Best Mortgage Rates: Tips
If you remember just one thing from this page, let it be this: the lowest mortgage rate and the best mortgage rate are not synonymous.
Your objective as a borrower must be to minimize your overall borrowing cost. The rate you choose is secondary to that goal for one simple reason: penalties, fees and rate surcharges can easily offset small differences in lender rates.
Let’s hypothesize, for example, that you need a $200,000, five-year mortgage. You decide to take the cheapest rate on this website because it saves you $600 in interest over the next best rate. Now let’s suppose that mortgage comes with restrictions, like:
- High Penalties — Some lenders have prepayment charges as high as 3% of your principal, or more. This can cost you up to $4,700+ on a $200,000 mortgage. Penalties kick in if you break the mortgage—which is sometimes necessary if you need to sell or refinance before maturity.
- Refinance Restrictions — Certain no frills mortgages prevent you from refinancing with any other lender before maturity. That empowers the lender to charge you higher rates if you ever need to increase your mortgage. If you add another $100,000 to your mortgage, even a quarter-point rate premium could cost you almost $1,200.
- No Blending — Some lenders don’t allow you to increase your mortgage before maturity without a penalty In other words, they don’t offer what’s known as a “blend and increase.” This can force you to break the mortgage early if you need to refinance or buy a pricier house. That can cost you anywhere from $1,200 to $5,000+ in penalties. A similar result can occur if you need bridge financing and your lender doesn’t offer bridges on ports. (Bridge financing is a short-term loan that enables you to make a down payment on a new property, even though your old property won’t sell until after your new home closes.)
- No Rate Drops — Certain rate promotions are locked in until closing. That’s called a “no float down” policy. If rates drop 0.20% before you close, for example, it means you’d be foregoing over $900 in interest savings.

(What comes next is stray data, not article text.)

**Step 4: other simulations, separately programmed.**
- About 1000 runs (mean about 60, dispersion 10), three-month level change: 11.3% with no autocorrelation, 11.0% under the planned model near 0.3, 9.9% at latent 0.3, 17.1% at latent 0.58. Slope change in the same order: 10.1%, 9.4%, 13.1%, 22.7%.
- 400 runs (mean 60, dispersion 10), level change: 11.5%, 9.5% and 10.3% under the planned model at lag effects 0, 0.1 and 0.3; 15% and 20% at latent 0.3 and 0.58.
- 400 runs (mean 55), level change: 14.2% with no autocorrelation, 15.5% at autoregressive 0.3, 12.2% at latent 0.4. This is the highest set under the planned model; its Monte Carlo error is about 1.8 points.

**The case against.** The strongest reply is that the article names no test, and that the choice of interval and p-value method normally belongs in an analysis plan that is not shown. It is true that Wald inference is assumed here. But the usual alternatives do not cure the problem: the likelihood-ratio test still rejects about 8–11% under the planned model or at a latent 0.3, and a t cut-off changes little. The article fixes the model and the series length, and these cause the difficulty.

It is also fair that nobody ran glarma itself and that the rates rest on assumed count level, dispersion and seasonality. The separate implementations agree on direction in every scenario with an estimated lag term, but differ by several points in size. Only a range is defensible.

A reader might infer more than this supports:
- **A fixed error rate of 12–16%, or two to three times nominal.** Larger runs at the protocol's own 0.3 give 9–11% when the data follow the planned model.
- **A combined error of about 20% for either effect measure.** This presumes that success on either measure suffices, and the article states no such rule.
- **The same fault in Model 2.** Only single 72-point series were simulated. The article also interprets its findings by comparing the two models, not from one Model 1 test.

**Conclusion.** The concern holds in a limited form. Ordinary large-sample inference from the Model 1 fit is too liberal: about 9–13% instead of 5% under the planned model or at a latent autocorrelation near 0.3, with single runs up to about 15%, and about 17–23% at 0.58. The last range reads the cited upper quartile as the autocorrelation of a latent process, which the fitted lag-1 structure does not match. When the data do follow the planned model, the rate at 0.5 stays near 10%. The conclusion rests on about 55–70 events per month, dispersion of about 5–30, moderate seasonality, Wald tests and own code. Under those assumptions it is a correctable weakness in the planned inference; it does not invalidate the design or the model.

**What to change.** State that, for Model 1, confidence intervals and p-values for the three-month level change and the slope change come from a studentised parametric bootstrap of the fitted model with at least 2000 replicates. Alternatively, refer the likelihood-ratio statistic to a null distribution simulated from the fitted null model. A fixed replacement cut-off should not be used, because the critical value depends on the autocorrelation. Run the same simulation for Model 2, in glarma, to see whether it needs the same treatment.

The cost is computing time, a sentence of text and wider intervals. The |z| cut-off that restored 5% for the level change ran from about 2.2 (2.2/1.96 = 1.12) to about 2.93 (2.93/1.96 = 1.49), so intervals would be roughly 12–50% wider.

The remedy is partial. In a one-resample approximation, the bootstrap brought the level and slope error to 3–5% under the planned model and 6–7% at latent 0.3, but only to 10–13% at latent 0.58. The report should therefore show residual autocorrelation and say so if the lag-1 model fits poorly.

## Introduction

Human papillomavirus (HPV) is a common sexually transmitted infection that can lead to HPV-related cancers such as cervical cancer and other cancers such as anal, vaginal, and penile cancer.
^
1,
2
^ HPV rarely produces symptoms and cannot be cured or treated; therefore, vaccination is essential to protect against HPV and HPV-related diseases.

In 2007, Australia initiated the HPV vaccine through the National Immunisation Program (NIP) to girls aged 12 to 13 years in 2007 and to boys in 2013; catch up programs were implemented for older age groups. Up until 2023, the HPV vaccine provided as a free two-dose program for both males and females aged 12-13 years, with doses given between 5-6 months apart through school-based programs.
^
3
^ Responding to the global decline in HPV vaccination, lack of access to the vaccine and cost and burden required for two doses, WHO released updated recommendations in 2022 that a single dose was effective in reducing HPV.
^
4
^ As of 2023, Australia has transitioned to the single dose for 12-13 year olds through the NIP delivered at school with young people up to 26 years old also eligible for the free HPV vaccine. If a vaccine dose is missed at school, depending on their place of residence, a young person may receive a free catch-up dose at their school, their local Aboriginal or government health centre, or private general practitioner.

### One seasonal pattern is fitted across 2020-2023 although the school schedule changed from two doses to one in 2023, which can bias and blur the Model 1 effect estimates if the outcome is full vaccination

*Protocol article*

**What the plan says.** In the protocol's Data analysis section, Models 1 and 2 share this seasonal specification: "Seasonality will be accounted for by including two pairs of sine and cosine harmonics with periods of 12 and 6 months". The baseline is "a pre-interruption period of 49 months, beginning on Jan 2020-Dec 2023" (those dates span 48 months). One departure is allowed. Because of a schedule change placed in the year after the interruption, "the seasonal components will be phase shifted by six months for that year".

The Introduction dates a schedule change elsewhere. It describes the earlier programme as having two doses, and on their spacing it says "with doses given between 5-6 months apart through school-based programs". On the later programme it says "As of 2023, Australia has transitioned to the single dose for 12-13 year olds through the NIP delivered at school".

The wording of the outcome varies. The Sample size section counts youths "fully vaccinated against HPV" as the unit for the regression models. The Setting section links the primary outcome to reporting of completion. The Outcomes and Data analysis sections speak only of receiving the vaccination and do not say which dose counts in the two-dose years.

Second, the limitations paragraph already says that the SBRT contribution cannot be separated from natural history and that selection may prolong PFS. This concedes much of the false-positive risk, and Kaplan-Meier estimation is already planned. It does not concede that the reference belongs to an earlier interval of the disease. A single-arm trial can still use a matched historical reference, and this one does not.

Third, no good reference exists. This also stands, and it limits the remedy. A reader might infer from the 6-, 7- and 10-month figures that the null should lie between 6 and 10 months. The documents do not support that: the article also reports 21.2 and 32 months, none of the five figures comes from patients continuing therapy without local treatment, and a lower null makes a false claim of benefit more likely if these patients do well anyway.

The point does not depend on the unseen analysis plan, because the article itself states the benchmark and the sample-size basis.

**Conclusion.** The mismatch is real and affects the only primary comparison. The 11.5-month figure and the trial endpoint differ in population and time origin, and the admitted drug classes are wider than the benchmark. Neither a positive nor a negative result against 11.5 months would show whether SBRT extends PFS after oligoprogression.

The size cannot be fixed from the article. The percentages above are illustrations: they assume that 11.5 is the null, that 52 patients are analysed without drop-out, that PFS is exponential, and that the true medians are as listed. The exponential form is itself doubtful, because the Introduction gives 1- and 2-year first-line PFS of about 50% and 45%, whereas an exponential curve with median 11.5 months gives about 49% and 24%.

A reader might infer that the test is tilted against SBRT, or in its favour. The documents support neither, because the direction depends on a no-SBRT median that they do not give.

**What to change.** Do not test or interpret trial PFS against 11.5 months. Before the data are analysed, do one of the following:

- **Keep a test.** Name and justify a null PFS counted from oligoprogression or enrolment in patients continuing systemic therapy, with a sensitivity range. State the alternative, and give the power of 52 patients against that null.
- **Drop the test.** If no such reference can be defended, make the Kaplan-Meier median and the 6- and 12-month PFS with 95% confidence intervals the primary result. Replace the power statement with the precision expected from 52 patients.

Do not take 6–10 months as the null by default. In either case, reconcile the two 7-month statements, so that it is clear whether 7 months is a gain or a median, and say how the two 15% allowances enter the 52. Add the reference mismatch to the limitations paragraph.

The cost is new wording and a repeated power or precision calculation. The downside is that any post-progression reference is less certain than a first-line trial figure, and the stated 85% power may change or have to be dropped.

- Porting Restrictions — If your lender doesn’t give you enough time to port (i.e., close your new mortgage after selling your old home), you could be on the hook for the penalty. Again, we’re talking $1,200 to $5,000+ in that case.
- Bad Conversion Policies — Many variable-rate borrowers learn the hard way that their lender does not offer their best rates when converting from a variable to a fixed rate. Even a quarter-point surcharge can ding you more than $400 per year.
- 10% Prepayments — Having to wait to make lump-sum prepayments could cost you over $400 in interest over 12 months. That could occur, for instance, if you wanted to prepay 20% of your balance but your lender only permitted 10% annual prepayments.
- Collateral Charges — Collateral charges let you refinance without legal fees as long as you stay with the same lender. On the flip side, if you want to change lenders for a better rate, they force you to pay more. That’s because lenders don’t allow free “assignments” (a.k.a. “switches) of collateral charges. As a result, choosing a collateral charge instead of a standard charge mortgage can cost you about $600 to $1,100 in registration and appraisal fees at renewal.
- Extra Charges — Things like faster interest compounding (some variable rates compound monthly instead of semi-annually) and higher-than-normal discharge fees, reinvestment fees, appraisal fees and “account” fees can easily add up to over $300-600 during your term.
Clearly there is no shortage of expensive fine print in the mortgage business. And perhaps you can live with that—if you don’t foresee any changes to your mortgage and you find an ultra low no-frills rate.
Just remember to ask your lender or broker plenty of questions about the limitations of their mortgage offerings. Otherwise, unexpected costs can quickly eat into your rate savings.
You’ll ultimately need to make a judgement call about whether these extra costs might apply in your case. Nobody knows your situation better than you.
* All hypothetical figures above are based on a $200,000 mortgage amortized over 25 years.